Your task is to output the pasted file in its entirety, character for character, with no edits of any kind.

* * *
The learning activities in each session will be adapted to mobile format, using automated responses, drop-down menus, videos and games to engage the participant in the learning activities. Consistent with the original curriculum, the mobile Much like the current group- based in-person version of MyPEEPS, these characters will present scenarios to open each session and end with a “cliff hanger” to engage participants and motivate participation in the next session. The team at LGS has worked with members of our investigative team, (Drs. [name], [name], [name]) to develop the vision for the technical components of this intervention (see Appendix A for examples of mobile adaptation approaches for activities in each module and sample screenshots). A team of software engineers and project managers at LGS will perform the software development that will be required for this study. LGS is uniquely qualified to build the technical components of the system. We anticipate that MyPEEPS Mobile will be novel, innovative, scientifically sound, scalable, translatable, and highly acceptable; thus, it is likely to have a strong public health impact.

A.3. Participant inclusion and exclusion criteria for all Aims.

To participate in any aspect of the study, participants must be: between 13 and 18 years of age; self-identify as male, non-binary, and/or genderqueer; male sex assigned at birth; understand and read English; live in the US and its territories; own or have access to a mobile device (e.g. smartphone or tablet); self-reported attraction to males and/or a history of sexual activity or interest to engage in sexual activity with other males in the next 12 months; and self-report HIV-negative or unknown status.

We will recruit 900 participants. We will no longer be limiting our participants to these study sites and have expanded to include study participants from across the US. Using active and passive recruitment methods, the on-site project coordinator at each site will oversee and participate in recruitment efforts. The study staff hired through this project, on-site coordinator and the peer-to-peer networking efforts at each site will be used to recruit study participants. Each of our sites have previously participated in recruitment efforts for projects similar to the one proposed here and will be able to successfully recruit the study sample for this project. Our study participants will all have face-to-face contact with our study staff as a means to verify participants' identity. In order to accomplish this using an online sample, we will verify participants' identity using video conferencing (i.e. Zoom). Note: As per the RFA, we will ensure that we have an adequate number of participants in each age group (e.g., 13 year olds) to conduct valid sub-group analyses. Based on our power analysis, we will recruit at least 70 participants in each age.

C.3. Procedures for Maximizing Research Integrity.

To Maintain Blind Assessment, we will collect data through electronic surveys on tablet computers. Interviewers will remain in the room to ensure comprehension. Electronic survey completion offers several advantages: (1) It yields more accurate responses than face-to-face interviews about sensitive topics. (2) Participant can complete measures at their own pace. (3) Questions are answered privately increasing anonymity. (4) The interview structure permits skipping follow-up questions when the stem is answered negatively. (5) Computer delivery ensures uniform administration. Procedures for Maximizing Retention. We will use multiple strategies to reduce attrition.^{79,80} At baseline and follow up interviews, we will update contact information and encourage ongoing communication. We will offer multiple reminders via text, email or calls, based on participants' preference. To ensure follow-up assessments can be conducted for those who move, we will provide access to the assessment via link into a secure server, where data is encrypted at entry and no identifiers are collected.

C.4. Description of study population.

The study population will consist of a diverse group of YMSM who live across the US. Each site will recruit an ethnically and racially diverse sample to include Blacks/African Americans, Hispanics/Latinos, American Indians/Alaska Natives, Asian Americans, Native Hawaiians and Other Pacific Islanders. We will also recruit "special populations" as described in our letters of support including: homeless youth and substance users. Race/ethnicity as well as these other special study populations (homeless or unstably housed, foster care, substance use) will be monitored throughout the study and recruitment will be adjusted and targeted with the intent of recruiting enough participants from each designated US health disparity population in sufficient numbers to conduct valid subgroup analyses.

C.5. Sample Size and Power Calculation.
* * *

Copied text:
The learning activities in each session will be adapted to mobile format, using automated responses, drop-down menus, videos and games to engage the participant in the learning activities. Consistent with the original curriculum, the mobile Much like the current group- based in-person version of MyPEEPS, these characters will present scenarios to open each session and end with a “cliff hanger” to engage participants and motivate participation in the next session. The team at LGS has worked with members of our investigative team, (Drs. [name], [name], [name]) to develop the vision for the technical components of this intervention (see Appendix A for examples of mobile adaptation approaches for activities in each module and sample screenshots). A team of software engineers and project managers at LGS will perform the software development that will be required for this study. LGS is uniquely qualified to build the technical components of the system. We anticipate that MyPEEPS Mobile will be novel, innovative, scientifically sound, scalable, translatable, and highly acceptable; thus, it is likely to have a strong public health impact.

A.3. Participant inclusion and exclusion criteria for all Aims.

To participate in any aspect of the study, participants must be: between 13 and 18 years of age; self-identify as male, non-binary, and/or genderqueer; male sex assigned at birth; understand and read English; live in the US and its territories; own or have access to a mobile device (e.g. smartphone or tablet); self-reported attraction to males and/or a history of sexual activity or interest to engage in sexual activity with other males in the next 12 months; and self-report HIV-negative or unknown status.

We will recruit 900 participants. We will no longer be limiting our participants to these study sites and have expanded to include study participants from across the US. Using active and passive recruitment methods, the on-site project coordinator at each site will oversee and participate in recruitment efforts. The study staff hired through this project, on-site coordinator and the peer-to-peer networking efforts at each site will be used to recruit study participants. Each of our sites have previously participated in recruitment efforts for projects similar to the one proposed here and will be able to successfully recruit the study sample for this project. Our study participants will all have face-to-face contact with our study staff as a means to verify participants' identity. In order to accomplish this using an online sample, we will verify participants' identity using video conferencing (i.e. Zoom). Note: As per the RFA, we will ensure that we have an adequate number of participants in each age group (e.g., 13 year olds) to conduct valid sub-group analyses. Based on our power analysis, we will recruit at least 70 participants in each age.

C.3. Procedures for Maximizing Research Integrity.

To Maintain Blind Assessment, we will collect data through electronic surveys on tablet computers. Interviewers will remain in the room to ensure comprehension. Electronic survey completion offers several advantages: (1) It yields more accurate responses than face-to-face interviews about sensitive topics. (2) Participant can complete measures at their own pace. (3) Questions are answered privately increasing anonymity. (4) The interview structure permits skipping follow-up questions when the stem is answered negatively. (5) Computer delivery ensures uniform administration. Procedures for Maximizing Retention. We will use multiple strategies to reduce attrition.^{79,80} At baseline and follow up interviews, we will update contact information and encourage ongoing communication. We will offer multiple reminders via text, email or calls, based on participants' preference. To ensure follow-up assessments can be conducted for those who move, we will provide access to the assessment via link into a secure server, where data is encrypted at entry and no identifiers are collected.

C.4. Description of study population.

The study population will consist of a diverse group of YMSM who live across the US. Each site will recruit an ethnically and racially diverse sample to include Blacks/African Americans, Hispanics/Latinos, American Indians/Alaska Natives, Asian Americans, Native Hawaiians and Other Pacific Islanders. We will also recruit "special populations" as described in our letters of support including: homeless youth and substance users. Race/ethnicity as well as these other special study populations (homeless or unstably housed, foster care, substance use) will be monitored throughout the study and recruitment will be adjusted and targeted with the intent of recruiting enough participants from each designated US health disparity population in sufficient numbers to conduct valid subgroup analyses.

C.5. Sample Size and Power Calculation.